Time Heals All Wounds.. And Then Kills the Patient
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Mon Jun 16 09:15:25 2003
Splitting the beat

Oh, some other things I jotted down on the trip home.. (yes, writing while driving is dangerous. I probably should've repeated it like a mantra until I reached a rest stop, or used a tape recorder. Oh well)

I was listening to my mix of CDs on the way back, and was pulled back into an observation I have on music -- it's possible to percieve a beat starting at an arbitrary point, and makes a big difference perceptually when you do so. To illustrate, look at the following sequence:


You can see it as a sequence of ABBA, or perhaps of BBAA. Both are correct, and yet it makes a difference in how we see the sequence, even moreso in music. I can't really say anything more on it that's descriptive, so I just encourage you to try it. Like pulling the individual instruments out of a song that's playing, and listening only to them, it's an interesting thing to try with almost any piece of music.

I've been trying on a principle for programming -- keep abstractions as thin as possible. It's actually something I've been doing in practice for some time -- my email program, usenet moderation software, and this netdiary program all share the philosophy. It's the exact opposite philosophy of most modern software, especially on windows. There, software appears to be as 'rich' as possible, hiding all the intimate details from you on what's going on. There's a big problem with that plan, as illustrated by a conversation between my father and grandfather this weekend -- my grandfather got a new digital camera, and was looking for photo manipulation software, especially one that would handle the collections of photos that my dad has, splitting things up by date and topic. My dad said that the software he suggested wouldn't do it, but that it was unneeded because he maintained all that stuff himself. The key difference is that DOS is still fresh in my Dad's mind, and in DOS, you gave the computer a lot of structure by your organization methods. That's not true in windows, which makes a lot of suggestions on how to do things, so many that you're not encouraged to give things your own structure. A computer is an expressive medium, and, like a house, users should be very active in how things are shaped and done. We don't expect notches in the floor telling us where to put tables -- people are capable of decorating their house on their own. The same goes with computers. Back to software, it should be thin because thin software lets in other tools that can twist the data in useful ways. I use this all the time with my netdiary and email programs -- standard Unix utilities all chain together, manipulating each entry/email, all of which live in their own files. All that would be a lot uglier if my emails were stored in mbox format or some database. I lose out on some stuff, sure, but I get more than I lose.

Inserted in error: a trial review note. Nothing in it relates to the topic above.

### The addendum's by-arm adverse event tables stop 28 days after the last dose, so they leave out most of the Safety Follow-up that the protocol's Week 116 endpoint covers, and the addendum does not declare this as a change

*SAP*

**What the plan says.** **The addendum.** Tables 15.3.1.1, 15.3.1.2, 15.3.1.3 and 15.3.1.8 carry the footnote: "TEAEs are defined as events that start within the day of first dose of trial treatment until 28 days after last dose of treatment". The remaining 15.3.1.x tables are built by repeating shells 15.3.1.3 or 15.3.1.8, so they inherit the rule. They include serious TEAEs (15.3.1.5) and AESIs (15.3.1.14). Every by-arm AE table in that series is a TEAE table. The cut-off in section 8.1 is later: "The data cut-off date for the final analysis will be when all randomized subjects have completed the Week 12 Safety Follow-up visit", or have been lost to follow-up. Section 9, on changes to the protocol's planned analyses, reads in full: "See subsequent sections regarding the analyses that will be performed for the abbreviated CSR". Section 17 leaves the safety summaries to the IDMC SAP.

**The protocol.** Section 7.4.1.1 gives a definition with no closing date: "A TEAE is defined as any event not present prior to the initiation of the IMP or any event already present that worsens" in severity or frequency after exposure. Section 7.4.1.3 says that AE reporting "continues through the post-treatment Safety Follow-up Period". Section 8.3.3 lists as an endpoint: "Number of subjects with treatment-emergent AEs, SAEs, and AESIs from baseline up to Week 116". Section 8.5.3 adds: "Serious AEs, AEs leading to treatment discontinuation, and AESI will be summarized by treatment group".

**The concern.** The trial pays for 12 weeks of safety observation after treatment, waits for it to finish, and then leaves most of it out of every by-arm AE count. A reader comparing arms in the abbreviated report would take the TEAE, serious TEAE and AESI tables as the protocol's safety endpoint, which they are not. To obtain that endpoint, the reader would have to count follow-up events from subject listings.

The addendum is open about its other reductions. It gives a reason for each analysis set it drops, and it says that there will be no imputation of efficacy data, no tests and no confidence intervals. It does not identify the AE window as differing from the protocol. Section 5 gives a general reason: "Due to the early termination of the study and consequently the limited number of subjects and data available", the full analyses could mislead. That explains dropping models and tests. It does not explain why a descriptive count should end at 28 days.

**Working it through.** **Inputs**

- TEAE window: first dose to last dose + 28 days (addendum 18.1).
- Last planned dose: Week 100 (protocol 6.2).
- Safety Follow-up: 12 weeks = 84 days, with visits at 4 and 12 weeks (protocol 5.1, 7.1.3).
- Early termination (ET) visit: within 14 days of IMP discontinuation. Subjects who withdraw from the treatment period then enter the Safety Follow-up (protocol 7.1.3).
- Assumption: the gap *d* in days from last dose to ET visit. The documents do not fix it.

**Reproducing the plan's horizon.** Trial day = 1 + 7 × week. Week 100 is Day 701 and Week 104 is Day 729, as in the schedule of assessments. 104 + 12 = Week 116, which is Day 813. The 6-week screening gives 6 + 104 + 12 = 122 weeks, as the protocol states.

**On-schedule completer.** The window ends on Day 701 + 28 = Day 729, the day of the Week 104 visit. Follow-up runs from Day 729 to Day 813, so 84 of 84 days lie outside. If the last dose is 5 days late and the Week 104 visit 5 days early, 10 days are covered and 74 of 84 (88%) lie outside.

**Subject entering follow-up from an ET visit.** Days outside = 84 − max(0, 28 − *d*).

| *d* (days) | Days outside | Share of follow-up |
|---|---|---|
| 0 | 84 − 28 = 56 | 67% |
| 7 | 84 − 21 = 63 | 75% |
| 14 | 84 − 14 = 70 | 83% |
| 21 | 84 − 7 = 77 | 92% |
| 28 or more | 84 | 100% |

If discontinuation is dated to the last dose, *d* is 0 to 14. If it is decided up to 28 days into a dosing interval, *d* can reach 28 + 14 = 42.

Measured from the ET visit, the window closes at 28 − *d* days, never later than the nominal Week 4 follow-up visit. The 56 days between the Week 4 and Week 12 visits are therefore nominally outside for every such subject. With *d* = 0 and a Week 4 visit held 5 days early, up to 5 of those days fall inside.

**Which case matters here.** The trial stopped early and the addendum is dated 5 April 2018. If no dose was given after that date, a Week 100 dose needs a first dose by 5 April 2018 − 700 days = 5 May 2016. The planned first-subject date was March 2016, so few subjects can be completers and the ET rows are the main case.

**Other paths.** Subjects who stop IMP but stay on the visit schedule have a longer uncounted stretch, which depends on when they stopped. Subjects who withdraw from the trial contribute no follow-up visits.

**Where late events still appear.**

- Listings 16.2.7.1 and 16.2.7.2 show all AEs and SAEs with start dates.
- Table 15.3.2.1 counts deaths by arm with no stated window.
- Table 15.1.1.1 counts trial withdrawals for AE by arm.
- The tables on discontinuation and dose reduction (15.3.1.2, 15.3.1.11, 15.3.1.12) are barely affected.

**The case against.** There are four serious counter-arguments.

Finally, I noticed on the toll roads between Bville and Pittsburgh, when one approaches a toll station, the lanes go away and the highway widens quite a lot. It's really a change of pace to be driving with other cars without lanes. It almost makes one see one's car in a different way -- no longer as being like a train on rails.